The other big studio movie this weekend is "Get On Up," a biopic on the life of Soul Brother No. 1, James Brown (played by "42" star Chadwick Boseman). It's being well-received by critics elsewhere around the country, but the studio unfortunately didn't screen it for critics in Utah.
This week's art-house line-up is freakishly good. Topping the list is "Boyhood," director Richard Linklater's bold experiment in time-lapse drama, in which he traces the growth of a boy (played by Ellar Coltrane) over 12 years. Shooting a few days every year, Linklater chronicles the boy's life from age 5 to age 18, capturing the small moments of maturity as well as the family dynamics of his divorced parents (played by Patricia Arquette and Ethan Hawke). The results are touching and beautiful. (Read The Cricket's interview with Linklater.)
"I Origins" is a dreamy exploration of the line between science and spirituality. Director Mike Cahill ("Another Earth") tells the story of a molecular biologist (Michael Pitt), whose fascination with the human eye leads to meeting a supernatural-minded young woman (Astrid Bergés-Frisbey). Romance happens, but is tragically cut short. Then, the scientist makes a discovery that upends everything we know about life on Earth. The themes are played out thoughtfully, and the images are gorgeous.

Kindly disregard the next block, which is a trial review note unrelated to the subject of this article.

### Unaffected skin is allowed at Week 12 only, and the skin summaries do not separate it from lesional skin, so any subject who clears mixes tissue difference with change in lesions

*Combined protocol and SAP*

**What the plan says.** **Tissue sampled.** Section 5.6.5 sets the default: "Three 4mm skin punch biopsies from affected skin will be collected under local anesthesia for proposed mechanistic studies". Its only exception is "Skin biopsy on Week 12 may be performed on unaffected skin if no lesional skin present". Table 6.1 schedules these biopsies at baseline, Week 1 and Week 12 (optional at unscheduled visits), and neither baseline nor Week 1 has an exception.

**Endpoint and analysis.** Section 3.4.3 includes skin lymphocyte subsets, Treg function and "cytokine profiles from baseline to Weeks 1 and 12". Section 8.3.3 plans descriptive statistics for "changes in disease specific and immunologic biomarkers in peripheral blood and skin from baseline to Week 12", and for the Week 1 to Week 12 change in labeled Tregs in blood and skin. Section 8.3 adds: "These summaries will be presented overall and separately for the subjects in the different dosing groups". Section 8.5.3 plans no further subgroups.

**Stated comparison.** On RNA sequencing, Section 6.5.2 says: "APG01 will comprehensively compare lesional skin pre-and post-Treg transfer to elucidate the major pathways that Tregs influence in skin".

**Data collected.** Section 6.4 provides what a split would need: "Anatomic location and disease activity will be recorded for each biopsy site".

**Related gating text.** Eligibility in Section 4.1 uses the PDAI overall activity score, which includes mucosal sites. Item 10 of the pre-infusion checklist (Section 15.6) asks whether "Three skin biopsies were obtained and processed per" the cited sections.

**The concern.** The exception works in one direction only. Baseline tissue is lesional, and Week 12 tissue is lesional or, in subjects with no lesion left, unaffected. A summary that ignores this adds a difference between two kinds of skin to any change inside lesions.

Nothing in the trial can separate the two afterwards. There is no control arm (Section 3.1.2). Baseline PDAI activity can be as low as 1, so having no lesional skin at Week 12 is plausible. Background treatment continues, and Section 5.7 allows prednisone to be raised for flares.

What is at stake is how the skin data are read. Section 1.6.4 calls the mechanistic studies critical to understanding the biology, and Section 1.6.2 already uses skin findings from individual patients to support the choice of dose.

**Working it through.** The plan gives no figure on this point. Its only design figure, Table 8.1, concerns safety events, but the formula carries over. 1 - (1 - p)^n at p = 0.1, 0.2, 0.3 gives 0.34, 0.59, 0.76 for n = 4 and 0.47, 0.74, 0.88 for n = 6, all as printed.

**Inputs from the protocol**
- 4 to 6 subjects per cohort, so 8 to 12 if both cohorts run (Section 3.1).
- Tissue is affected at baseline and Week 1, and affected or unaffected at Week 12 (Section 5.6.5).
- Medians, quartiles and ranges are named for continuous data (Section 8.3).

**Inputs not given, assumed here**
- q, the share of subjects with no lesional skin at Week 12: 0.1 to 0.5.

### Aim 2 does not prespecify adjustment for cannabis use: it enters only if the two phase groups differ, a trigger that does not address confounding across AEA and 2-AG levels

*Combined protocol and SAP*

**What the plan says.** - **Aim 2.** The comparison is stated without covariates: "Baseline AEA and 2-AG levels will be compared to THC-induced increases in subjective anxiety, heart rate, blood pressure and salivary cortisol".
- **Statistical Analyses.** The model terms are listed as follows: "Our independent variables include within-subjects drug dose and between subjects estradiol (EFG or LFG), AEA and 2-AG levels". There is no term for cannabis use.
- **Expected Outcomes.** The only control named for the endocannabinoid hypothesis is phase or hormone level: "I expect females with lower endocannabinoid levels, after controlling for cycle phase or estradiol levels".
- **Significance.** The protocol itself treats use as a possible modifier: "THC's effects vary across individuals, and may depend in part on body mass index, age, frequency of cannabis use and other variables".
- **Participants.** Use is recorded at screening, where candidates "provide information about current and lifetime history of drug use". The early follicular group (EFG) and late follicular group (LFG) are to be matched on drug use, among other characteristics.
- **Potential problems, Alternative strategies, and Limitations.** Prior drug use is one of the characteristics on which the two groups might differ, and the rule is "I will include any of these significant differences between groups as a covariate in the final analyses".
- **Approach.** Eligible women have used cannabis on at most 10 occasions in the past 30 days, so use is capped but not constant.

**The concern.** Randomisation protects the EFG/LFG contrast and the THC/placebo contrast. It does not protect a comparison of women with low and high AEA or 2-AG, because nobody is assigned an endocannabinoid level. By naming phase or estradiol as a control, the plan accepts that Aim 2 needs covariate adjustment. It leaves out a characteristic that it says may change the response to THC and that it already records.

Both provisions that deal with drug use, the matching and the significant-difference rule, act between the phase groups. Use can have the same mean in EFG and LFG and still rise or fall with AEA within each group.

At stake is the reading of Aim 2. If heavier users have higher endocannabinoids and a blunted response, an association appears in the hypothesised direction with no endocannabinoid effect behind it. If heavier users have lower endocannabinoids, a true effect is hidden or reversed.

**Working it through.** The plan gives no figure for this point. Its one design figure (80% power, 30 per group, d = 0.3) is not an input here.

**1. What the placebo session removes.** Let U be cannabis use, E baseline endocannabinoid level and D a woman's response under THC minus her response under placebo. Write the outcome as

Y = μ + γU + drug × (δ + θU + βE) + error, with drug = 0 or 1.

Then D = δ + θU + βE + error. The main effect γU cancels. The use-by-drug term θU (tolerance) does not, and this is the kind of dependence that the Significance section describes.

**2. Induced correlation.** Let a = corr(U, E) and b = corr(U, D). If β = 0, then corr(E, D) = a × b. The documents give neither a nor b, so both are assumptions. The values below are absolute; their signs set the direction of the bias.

Lastly, there's director Joe Swanberg's semi-improvised comedy "Happy Christmas," which has a married Chicago couple, Kelly (Melanie Lynskey) and Jeff (played by Swanberg), with a new baby welcoming Jeff's irresponsible sister Jenny (Anna Kendrick) for a Yuletide visit. The movie has some sharply observed moments, particularly when Kelly and Jenny, along with Jenny's best friend Carson ("Girls" creator Lena Dunham), sit around talking about stuff. The dialogue is loose-limbed, funny and thought-provoking.